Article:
And not really a book, but most definitely a story: Critical Role’s D&D campaigns 1& 2: ‘A bunch of nerdy arsed voice actors who sit around and play dungeons and dragons.’ I’m all caught up with 2 and I’m steaming through campaign 1 while they’re on hiatus. Excellent interactive storytelling; Matt Mercer is awe-inspiring.

Elin: Are you a plotter or a pantser?

Pantser. Or more truly a plantser. I generally have an idea of where the story is going and several key scenes sketched before I sit down to write anything.

Elin: Do your characters arrive fully fledged and ready to fly or do they develop as you work with them?

Definitely develop as the story progresses.

Elin: Do you have a crisp mental picture of your characters or are they more a thought and a feeling than an image?

Thought and feeling. I really have to focus to get a proper visual. It’s not something I have right at the beginning.

Elin: Villains – incredibly important in fiction since they challenge the main protagonists and give them something to contend with beyond the tension of a developing relationship. What sort of villains do you prize? A moustache-twirling nightmare or … ?

Sometimes the villain is the character’s own internal thoughts and belief. Sometimes it’s the last person you’d expect. And sometimes it really is the most obvious person in the story.

Elin: What are you working on at the moment? Can you discuss it or do you prefer to keep it a secret until it’s finished.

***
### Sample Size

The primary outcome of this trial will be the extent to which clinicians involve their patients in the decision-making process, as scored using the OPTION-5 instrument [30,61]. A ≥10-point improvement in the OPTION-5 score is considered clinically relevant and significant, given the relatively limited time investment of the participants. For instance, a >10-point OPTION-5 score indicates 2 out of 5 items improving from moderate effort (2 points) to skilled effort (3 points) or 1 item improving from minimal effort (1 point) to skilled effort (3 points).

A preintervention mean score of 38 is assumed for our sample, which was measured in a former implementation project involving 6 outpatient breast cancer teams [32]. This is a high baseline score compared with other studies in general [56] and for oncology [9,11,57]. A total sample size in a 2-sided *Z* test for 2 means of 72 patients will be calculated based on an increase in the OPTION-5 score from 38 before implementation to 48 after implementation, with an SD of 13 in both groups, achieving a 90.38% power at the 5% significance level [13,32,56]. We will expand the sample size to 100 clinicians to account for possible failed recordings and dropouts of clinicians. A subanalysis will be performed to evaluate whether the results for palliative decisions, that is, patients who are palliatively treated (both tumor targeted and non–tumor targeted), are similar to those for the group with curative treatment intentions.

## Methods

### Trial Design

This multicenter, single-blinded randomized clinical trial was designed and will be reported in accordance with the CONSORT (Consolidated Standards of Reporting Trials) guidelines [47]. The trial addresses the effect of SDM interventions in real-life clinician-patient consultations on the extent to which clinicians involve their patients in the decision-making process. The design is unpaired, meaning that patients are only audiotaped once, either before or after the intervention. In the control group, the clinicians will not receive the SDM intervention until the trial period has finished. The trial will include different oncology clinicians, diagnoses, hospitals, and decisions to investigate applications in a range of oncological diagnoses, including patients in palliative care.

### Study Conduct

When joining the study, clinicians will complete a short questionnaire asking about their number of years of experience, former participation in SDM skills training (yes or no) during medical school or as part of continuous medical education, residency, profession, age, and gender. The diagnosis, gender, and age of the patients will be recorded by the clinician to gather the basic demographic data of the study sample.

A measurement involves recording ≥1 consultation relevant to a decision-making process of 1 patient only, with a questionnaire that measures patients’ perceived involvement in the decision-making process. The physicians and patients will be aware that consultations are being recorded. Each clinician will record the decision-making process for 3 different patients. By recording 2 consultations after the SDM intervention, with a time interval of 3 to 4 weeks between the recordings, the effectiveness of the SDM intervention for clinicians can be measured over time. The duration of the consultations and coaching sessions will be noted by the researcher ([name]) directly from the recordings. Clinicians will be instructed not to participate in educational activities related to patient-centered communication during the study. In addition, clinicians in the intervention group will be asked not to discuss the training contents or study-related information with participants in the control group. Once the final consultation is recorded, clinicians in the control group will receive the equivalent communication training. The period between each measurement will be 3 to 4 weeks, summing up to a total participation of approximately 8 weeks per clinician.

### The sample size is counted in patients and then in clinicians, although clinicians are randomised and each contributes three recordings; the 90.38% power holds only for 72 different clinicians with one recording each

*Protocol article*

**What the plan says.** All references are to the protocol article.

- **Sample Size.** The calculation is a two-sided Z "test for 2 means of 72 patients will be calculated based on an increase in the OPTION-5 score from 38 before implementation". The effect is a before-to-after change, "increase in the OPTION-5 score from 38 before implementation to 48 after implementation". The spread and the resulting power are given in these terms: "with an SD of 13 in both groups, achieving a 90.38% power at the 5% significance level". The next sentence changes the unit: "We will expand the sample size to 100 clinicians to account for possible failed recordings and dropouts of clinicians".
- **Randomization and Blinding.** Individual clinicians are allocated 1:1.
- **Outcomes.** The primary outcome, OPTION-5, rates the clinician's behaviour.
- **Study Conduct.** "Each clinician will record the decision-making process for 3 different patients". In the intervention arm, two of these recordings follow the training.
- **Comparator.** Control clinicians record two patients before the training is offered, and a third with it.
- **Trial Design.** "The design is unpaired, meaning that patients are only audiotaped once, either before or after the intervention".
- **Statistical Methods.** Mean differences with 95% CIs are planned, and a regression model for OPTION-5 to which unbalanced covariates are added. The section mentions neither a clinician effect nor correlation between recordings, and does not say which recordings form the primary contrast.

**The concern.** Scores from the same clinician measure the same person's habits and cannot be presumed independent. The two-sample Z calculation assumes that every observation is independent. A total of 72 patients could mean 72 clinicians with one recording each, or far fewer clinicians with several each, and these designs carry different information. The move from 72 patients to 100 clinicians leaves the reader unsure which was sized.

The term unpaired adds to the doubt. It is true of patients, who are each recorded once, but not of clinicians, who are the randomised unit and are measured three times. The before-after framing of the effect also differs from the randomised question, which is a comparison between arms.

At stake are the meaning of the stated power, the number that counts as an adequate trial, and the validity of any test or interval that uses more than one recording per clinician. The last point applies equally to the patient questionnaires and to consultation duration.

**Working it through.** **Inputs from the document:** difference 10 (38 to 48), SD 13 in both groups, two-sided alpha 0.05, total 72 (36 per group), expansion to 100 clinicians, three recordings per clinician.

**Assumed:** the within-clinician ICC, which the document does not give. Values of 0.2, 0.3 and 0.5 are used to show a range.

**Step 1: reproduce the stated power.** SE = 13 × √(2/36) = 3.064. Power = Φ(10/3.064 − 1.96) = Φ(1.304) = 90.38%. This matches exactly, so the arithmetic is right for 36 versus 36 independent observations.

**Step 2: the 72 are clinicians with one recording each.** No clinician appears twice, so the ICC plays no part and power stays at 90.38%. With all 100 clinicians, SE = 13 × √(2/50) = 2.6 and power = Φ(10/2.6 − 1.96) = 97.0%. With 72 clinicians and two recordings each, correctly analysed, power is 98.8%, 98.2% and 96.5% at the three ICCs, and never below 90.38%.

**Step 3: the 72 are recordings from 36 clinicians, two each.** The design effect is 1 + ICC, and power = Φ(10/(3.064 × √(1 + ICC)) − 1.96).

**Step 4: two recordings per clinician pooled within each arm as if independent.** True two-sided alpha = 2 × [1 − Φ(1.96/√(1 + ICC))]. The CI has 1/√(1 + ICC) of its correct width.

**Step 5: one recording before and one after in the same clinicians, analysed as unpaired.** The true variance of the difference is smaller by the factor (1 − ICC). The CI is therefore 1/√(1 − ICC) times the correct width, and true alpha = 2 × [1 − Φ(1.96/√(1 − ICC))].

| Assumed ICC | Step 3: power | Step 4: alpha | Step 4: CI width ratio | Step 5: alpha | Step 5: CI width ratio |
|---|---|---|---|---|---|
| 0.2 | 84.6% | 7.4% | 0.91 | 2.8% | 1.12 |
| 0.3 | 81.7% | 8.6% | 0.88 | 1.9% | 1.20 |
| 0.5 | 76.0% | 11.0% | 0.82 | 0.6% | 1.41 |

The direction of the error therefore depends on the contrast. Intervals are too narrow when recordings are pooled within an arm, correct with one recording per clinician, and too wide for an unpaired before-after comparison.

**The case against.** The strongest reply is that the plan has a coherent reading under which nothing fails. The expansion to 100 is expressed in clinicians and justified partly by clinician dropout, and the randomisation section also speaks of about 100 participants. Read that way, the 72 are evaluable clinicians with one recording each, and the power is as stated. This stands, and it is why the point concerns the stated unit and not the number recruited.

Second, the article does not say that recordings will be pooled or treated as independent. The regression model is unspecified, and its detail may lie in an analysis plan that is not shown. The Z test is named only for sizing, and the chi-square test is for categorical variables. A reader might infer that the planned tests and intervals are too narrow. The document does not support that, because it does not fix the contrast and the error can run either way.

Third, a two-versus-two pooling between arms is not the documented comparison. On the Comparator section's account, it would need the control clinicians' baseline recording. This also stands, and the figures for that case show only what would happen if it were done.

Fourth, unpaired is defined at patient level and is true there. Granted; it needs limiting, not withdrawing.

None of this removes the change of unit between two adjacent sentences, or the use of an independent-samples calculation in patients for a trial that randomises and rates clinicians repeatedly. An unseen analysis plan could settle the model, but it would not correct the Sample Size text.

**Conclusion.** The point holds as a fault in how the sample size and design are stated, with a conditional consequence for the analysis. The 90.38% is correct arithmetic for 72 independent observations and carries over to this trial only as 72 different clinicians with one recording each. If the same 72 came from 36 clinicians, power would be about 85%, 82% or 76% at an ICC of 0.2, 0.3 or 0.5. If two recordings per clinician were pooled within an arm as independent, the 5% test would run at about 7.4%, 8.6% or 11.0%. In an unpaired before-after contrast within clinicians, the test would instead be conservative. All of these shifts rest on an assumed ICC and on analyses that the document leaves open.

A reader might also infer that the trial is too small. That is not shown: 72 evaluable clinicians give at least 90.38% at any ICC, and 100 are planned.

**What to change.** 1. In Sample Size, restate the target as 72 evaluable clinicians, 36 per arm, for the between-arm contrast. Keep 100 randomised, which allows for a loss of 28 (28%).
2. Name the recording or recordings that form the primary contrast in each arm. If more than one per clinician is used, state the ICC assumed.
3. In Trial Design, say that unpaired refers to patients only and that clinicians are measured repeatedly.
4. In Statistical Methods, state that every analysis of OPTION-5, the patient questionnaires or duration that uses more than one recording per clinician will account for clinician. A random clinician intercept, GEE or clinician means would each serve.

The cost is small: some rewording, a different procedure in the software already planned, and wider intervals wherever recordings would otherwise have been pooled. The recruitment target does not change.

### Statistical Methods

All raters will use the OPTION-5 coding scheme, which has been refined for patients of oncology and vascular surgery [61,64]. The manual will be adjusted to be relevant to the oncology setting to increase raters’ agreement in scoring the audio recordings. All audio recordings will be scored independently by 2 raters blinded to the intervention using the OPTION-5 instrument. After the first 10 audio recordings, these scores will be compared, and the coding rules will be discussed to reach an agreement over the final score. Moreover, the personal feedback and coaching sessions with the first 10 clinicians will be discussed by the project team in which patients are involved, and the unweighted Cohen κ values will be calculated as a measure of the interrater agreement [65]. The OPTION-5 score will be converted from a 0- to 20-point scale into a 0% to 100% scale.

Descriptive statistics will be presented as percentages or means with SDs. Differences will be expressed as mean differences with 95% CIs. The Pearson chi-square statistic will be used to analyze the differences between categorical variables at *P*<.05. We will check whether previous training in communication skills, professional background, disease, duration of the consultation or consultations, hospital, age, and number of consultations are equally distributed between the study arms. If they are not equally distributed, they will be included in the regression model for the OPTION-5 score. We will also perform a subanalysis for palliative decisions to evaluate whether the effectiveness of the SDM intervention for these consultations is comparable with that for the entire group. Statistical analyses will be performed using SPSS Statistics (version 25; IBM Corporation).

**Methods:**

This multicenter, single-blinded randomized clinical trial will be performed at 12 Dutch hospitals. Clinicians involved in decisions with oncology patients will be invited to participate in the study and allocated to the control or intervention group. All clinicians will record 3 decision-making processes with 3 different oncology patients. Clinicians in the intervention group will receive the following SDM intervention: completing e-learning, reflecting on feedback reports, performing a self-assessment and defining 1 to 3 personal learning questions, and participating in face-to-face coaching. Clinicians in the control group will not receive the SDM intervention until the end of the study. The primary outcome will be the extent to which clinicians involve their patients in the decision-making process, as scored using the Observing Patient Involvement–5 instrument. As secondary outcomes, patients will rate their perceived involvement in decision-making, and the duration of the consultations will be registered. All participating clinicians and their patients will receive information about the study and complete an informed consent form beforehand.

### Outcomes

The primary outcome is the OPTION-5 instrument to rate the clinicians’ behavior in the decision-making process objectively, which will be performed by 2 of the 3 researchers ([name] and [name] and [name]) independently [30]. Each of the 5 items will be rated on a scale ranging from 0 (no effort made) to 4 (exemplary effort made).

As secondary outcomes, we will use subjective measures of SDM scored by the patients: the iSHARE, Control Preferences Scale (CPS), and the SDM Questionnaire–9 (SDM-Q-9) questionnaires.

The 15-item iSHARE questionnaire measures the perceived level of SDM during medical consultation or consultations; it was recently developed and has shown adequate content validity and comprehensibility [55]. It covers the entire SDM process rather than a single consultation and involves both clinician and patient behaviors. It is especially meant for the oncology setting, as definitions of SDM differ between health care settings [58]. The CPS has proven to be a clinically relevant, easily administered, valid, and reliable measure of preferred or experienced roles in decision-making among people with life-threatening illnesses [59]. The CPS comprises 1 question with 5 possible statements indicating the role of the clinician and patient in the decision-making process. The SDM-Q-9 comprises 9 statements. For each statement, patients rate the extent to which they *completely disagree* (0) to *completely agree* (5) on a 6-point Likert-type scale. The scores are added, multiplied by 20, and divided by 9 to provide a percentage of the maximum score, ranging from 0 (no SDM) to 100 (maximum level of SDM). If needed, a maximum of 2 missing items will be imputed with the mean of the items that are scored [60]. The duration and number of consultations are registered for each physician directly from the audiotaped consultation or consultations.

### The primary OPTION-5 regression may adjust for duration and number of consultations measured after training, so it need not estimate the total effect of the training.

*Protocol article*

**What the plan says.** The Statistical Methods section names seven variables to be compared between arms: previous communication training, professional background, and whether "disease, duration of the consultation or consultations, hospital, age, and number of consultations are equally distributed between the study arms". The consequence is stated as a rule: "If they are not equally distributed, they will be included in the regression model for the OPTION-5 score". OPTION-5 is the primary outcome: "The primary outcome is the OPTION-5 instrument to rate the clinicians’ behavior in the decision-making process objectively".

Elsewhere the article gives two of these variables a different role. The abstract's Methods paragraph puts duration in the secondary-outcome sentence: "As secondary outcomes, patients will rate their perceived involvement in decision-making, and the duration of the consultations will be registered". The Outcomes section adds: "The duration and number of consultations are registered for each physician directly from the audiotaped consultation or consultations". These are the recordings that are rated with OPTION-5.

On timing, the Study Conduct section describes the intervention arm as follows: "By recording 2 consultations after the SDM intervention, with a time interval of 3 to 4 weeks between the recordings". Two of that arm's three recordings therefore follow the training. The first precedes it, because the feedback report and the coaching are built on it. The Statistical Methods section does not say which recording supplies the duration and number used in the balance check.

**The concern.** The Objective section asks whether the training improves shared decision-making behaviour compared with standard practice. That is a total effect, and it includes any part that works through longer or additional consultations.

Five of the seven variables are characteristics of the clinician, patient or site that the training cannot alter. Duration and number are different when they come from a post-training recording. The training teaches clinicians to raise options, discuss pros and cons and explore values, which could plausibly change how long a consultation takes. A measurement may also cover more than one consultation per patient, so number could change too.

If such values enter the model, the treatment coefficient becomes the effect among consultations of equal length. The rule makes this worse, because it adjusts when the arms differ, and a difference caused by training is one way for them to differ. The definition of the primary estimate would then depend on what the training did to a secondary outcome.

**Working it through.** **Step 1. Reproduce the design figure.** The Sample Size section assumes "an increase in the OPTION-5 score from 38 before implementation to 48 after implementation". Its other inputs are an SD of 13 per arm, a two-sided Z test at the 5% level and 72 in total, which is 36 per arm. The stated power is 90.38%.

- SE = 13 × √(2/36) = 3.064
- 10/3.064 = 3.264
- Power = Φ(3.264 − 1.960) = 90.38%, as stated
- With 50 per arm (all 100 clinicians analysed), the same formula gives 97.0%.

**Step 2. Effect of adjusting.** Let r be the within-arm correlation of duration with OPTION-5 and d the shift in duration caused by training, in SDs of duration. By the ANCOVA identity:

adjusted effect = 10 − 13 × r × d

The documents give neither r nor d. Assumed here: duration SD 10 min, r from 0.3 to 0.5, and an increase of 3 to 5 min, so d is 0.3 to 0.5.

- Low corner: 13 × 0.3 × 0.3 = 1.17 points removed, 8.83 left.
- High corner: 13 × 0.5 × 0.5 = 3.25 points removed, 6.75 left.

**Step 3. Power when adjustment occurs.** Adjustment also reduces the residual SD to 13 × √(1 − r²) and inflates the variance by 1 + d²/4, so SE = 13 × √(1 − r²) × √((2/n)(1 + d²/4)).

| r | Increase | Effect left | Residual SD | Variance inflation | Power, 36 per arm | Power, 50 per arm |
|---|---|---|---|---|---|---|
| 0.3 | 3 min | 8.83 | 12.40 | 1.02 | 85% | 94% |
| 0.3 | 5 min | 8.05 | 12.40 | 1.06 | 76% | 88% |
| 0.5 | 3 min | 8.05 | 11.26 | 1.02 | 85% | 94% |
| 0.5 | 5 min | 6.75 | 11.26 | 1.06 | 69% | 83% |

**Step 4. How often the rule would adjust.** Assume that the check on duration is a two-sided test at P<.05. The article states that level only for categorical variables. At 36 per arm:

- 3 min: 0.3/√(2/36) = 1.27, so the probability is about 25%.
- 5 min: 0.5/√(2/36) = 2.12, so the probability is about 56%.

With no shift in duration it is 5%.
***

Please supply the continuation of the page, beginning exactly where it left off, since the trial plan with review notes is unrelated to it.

I’m eager to get to Trevor’s HEA in the Village Love series. Anyone who’s read the series knows he hooked up toward the end of the last book with Smudge’s former Grindr regular.  Doesn’t seem like a lasting relationship to me…

Plus I’m looking at another historical. This one will be an animal based story, like Theory Unproven.

Elin: Could we please have an excerpt of something?

Certainly. Here’s a scene from New Lease of Life.

“Who’s Pip?” Colby asked before he could censor himself.

The side table under the window held nothing but a smattering of books and magazines, and a vase—chunky and colourful, Whitefriars Glass if Colby’s assessment was correct—devoid of flowers. Phillip indicated that Colby should place the box there and frowned. No doubt pondering whether he should answer the question or tell Colby to mind his own business.

I am. My friends called me Pip.”

Called? Colby daren’t ask about the use of the past tense. Instead he rolled the nickname around in his head for a moment, wishing he could try out the simple syllable on his tongue.

“So…” Colby traced a finger over the edge of the box, snatching it away when Phillip—Pip—glared at him. “The box is down now. Are you going to show me?”